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The influence of optimal medical treatment on the 'obesity paradox', body mass index and long-term mortality in patients treated with percutaneous coronary intervention: a prospective cohort study.

Schenkeveld L, Magro M, Oemrawsingh RM, Lenzen M, de Jaegere P, van Geuns RJ, Serruys PW, van Domburg RT - BMJ Open (2012)

Bottom Line: To assess whether the obesity paradox persists in the long term and to study the effect of optimal medical treatment on this phenomenon.After adjusting for OMT in the multivariate analysis, BMI did not remain an independent predictor of long-term mortality (HR: 0.90, 95% CI 0.72 to 1.12 and HR: 1.07, 95% CI: 0.80 to 1.43, respectively).Patients with a normal BMI are on suboptimal medical treatment when compared with those with a high BMI.

View Article: PubMed Central - PubMed

Affiliation: Department of Cardiology, Thoraxcenter, Erasmus Medical Center Rotterdam, Rotterdam, the Netherlands.

ABSTRACT

Objective: To assess whether the obesity paradox persists in the long term and to study the effect of optimal medical treatment on this phenomenon.

Design: A retrospective cohort study.

Setting: A tertiary care centre in Rotterdam.

Participants: From January 2000 to December 2005, 6332 patients undergoing percutaneous coronary intervention for coronary artery disease were categorised into underweight (body mass index (BMI)<18.5), normal (18.5-24.9), overweight (25-29.9) and obese (>30).

Primary outcome measure: Mortality.

Secondary outcome measures: Cardiac death and non-fatal myocardial infarction.

Results: Optimal medical treatment was more common in obese patients as compared with normal weight patients (85% vs 76%; p<0.001). At a mean of 6.1 years, overweight and obese patients had a lower risk of all-cause mortality (HR: 0.75, 95% CI 0.66 to 0.86 and HR: 0.72, 95% CI 0.60 to 0.87, respectively). After adjusting for OMT in the multivariate analysis, BMI did not remain an independent predictor of long-term mortality (HR: 0.90, 95% CI 0.72 to 1.12 and HR: 1.07, 95% CI: 0.80 to 1.43, respectively).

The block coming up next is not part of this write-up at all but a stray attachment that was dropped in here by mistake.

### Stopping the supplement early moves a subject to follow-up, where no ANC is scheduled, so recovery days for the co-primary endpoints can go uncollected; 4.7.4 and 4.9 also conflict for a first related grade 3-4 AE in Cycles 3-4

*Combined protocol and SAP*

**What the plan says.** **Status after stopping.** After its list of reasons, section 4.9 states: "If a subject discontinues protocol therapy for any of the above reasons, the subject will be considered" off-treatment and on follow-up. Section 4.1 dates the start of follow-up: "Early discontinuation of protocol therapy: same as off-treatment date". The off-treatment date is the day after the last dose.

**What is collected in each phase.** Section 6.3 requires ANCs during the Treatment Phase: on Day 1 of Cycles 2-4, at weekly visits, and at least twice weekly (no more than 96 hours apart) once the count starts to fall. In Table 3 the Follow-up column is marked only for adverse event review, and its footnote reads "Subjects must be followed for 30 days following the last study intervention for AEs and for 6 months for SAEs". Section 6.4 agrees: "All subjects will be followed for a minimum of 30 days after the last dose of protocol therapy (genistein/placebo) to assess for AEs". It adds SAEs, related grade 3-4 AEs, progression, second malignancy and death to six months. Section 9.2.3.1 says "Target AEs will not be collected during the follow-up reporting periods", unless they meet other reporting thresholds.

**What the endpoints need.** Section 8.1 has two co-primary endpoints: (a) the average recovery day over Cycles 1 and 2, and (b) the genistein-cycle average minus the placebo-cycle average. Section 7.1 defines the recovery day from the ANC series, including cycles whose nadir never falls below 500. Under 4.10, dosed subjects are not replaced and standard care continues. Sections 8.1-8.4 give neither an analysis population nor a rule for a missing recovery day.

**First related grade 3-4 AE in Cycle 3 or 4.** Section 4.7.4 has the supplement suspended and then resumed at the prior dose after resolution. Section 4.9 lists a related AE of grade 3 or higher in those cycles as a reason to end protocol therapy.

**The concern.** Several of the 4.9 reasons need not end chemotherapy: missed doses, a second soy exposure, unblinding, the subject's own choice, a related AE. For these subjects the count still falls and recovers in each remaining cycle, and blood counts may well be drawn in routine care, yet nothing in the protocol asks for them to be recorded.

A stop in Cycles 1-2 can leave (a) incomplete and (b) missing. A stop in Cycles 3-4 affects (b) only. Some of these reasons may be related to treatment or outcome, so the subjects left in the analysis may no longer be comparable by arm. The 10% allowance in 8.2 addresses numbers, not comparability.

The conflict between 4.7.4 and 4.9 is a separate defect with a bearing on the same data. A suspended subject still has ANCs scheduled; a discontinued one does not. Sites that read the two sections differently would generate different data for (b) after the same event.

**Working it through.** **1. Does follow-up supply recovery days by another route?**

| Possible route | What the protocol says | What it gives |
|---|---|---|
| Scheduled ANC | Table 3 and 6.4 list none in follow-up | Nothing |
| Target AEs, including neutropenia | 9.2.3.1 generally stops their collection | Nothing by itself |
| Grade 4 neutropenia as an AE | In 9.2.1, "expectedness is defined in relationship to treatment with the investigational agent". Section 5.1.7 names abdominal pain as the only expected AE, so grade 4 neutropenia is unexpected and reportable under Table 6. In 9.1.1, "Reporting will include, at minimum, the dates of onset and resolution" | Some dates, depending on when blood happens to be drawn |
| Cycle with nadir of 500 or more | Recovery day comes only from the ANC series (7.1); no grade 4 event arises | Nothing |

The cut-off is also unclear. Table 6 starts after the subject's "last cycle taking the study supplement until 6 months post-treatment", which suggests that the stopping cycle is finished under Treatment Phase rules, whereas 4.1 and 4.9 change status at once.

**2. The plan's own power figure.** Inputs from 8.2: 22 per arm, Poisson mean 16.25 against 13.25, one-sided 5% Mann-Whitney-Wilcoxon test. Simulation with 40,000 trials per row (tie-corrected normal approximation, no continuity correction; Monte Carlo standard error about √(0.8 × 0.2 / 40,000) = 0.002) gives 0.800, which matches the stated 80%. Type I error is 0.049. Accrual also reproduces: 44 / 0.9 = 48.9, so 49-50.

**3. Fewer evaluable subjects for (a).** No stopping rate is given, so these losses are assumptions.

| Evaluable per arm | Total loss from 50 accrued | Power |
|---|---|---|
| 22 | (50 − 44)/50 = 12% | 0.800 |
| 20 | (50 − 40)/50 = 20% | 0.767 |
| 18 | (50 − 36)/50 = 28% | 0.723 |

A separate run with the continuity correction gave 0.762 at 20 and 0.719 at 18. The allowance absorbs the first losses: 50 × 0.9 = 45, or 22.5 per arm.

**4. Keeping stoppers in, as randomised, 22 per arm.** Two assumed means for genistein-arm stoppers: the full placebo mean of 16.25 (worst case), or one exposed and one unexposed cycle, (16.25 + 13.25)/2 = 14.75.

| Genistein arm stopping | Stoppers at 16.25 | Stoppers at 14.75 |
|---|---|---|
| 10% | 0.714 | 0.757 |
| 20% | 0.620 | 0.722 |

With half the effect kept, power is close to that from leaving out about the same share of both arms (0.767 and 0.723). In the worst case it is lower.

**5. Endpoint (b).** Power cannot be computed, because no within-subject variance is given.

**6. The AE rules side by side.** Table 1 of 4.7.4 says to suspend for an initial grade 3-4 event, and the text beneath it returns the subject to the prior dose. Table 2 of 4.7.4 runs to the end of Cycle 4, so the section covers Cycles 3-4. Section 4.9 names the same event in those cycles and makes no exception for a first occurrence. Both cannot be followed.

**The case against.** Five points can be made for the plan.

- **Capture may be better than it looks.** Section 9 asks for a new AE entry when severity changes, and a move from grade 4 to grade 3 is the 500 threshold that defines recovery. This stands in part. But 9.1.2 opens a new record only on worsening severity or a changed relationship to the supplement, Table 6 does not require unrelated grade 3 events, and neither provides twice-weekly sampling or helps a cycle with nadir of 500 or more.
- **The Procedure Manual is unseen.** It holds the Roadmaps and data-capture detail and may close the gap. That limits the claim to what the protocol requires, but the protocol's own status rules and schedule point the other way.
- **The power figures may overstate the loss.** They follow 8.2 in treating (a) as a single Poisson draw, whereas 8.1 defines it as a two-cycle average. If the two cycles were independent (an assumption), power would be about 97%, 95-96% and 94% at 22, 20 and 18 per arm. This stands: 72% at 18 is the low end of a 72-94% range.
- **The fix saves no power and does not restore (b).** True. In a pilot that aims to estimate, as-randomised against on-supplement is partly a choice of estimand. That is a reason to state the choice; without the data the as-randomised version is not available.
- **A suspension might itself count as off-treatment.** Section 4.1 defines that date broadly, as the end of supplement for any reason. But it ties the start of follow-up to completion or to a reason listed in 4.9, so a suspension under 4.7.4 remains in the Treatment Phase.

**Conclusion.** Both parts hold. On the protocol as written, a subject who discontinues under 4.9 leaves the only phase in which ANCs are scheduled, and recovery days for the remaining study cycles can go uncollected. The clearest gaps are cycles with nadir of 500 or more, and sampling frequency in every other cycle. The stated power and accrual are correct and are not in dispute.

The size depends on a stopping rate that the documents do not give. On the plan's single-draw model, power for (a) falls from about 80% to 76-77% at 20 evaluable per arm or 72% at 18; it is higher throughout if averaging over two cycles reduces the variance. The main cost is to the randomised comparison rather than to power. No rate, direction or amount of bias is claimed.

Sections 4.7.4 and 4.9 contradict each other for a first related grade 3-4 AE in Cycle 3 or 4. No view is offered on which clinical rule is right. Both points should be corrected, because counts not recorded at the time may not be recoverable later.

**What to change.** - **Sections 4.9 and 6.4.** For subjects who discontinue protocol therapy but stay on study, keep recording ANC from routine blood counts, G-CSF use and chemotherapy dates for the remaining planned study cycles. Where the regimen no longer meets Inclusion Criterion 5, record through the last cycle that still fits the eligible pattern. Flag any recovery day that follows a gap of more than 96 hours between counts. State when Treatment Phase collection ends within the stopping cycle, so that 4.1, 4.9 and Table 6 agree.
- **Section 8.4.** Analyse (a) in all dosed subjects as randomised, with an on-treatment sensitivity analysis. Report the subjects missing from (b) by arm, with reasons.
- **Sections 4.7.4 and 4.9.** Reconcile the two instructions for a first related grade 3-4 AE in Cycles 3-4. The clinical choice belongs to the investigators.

Conclusion: BMI is inversely related to long-term mortality in patients treated with percutaneous coronary intervention. Patients with a normal BMI are on suboptimal medical treatment when compared with those with a high BMI. A more optimal medical treatment in the obese group may explain the observed improved outcome in these patients.

No MeSH data available.


Related in: MedlinePlus

Kaplan–Meier survival curve for all-cause mortality in normal weight, overweight and obese patients at 6-year follow-up.
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fig1: Kaplan–Meier survival curve for all-cause mortality in normal weight, overweight and obese patients at 6-year follow-up.

Mentions: Univariate and multivariate associations between BMI and long-term outcome are presented in table 3. Clinical characteristics that had a significant association on multivariate analysis were age, gender, diabetes mellitus, multivessel disease and LVEF. In univariate analyses, overweight and obese patients had more favourable long-term outcomes in terms of all-cause death (HR: 0.72, 95% CI 0.63 to 0.82 and HR: 0.61, 95% CI 0.51 to 0.74, respectively) and cardiac death (HR: 0.77, 95% CI 0.63 to 0.94 and HR: 0.73, 95% CI 0.56 to 0.95, respectively). (table 3, figure 1) Overweight patients also showed a lower risk for the composite end point of cardiac death and non-fatal MI (HR: 0.84, 95% CI 0.71 to 0.99). Most of these differences remained significant after multivariate adjustments for all baseline characteristics. However, the lower incidence of cardiac death in obese patients did not remain significant after multivariate analysis. Moreover, when adjusting for baseline characteristics and optimal medication at follow-up, overweight and obese patients had a equal long-term survival (HR: 0.90, 95% CI 0.72 to 1.12 and HR: 1.07, 95% CI 0.80 to 1.43, respectively) compared with the normal weight group.